The training program utilized was designed to maximize outcomes and minimize injury. Positive outcomes have been shown using a linear model of training by strictly increasing volume (34, 35), however to maximize performance outcomes high intensity training should also be performed (36). Furthermore, tapering/recovery has been shown to be effective for performance (37). Herein, we sought to optimize training by instructing participants to increase weekly volume ~5–10%, perform at least one high intensity training session per week, and training weeks were interspersed with recovery weeks at a 3:1 ratio of progressive training to recovery throughout training. We found this training design suitable given that no participants ceased participation due to injury. What is unknown however, is if this method of training is superior to others. Research on periodization for running athletes is sparse, and performance metrics are often not comparable [e.g., 5 km vs. 42.2 km (marathon) TT].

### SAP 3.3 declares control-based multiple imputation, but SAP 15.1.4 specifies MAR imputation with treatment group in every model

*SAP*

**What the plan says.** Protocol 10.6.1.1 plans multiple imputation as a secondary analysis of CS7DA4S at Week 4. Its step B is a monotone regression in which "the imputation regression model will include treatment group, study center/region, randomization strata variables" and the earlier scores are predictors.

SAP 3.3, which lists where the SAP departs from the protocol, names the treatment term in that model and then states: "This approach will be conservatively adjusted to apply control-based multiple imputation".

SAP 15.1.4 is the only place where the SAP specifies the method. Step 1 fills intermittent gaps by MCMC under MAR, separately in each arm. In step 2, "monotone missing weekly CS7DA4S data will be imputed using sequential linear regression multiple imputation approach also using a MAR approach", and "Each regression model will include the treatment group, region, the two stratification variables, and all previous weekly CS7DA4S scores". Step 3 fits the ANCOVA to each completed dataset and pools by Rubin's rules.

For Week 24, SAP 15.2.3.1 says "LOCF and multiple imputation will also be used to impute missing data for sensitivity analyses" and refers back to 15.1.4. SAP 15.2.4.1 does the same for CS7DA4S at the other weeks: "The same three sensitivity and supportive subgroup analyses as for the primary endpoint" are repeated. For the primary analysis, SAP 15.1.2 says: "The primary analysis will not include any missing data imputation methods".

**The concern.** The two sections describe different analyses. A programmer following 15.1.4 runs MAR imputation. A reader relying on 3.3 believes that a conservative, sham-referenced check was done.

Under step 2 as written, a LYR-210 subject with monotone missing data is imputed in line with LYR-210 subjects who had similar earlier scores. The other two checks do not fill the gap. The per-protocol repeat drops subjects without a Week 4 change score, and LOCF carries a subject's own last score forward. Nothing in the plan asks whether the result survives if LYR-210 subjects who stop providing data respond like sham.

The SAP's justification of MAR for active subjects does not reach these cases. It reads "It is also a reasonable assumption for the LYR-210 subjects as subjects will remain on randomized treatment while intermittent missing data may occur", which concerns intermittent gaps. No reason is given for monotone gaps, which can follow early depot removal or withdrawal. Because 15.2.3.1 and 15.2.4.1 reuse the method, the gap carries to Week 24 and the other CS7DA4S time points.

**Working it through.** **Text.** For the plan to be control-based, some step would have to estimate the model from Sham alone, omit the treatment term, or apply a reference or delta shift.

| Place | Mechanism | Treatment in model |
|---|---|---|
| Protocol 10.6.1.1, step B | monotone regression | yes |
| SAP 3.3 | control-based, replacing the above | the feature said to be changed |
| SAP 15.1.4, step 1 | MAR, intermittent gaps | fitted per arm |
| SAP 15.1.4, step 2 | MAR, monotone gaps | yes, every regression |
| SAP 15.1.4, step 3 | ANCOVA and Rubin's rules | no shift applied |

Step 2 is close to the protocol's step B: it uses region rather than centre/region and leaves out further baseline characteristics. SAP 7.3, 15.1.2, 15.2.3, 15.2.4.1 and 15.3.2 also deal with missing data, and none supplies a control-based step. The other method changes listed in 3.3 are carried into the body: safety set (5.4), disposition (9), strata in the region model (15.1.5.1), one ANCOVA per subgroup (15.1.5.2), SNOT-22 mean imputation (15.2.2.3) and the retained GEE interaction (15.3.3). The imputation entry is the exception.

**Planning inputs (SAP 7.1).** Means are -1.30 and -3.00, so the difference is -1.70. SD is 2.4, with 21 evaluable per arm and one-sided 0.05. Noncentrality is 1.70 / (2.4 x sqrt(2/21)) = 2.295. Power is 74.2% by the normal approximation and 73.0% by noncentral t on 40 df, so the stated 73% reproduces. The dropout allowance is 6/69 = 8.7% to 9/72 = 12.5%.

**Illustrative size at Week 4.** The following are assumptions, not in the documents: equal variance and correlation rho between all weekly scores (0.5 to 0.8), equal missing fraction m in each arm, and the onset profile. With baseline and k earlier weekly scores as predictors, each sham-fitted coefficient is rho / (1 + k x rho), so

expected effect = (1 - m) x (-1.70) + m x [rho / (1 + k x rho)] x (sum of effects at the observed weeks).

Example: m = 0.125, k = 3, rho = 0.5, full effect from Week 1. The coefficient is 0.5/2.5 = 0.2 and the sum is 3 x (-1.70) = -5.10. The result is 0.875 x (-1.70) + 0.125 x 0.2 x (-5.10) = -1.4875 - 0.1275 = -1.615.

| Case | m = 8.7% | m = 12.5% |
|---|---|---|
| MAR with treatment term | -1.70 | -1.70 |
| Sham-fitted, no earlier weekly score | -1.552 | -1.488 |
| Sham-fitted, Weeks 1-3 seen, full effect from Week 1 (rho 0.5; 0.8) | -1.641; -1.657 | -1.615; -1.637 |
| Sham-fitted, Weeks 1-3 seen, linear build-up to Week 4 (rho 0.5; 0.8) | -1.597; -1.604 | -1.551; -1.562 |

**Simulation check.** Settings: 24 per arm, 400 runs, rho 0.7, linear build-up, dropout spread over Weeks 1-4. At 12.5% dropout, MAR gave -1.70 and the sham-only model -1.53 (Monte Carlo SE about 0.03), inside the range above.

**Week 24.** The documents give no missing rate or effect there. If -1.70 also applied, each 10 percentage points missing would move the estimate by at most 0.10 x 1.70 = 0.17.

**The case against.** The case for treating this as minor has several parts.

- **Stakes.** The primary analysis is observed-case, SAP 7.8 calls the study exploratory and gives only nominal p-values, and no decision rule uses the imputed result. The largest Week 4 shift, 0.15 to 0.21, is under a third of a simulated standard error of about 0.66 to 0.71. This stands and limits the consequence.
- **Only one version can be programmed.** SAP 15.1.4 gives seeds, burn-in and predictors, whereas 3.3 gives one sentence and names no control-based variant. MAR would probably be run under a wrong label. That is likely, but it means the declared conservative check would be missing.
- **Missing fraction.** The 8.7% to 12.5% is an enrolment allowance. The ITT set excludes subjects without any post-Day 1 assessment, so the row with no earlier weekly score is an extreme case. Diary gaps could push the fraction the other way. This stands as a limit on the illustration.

Mitochondrial volume and function is particularly important for endurance athletes given the high metabolic demands associated with endurance exercise. Using NIRS we observed a tendency for mitochondrial capacity to increase with training (time p = 0.063). With an adequate sample size we speculate this finding would be significantly different with training based on prior literature where mitochondrial volume and function improve (38). Interestingly, Breen et al. (39) demonstrated that following 90 min of cycling, post-exercise ingestion of CHO (25 g) with whey protein (10 g) does not further augment mitochondrial protein synthesis rates compared to CHO ingestion alone. Our chronic data agree with these acute observations in that meaningful training adaptations in mitochondrial capacity are not enhanced with protein supplementation.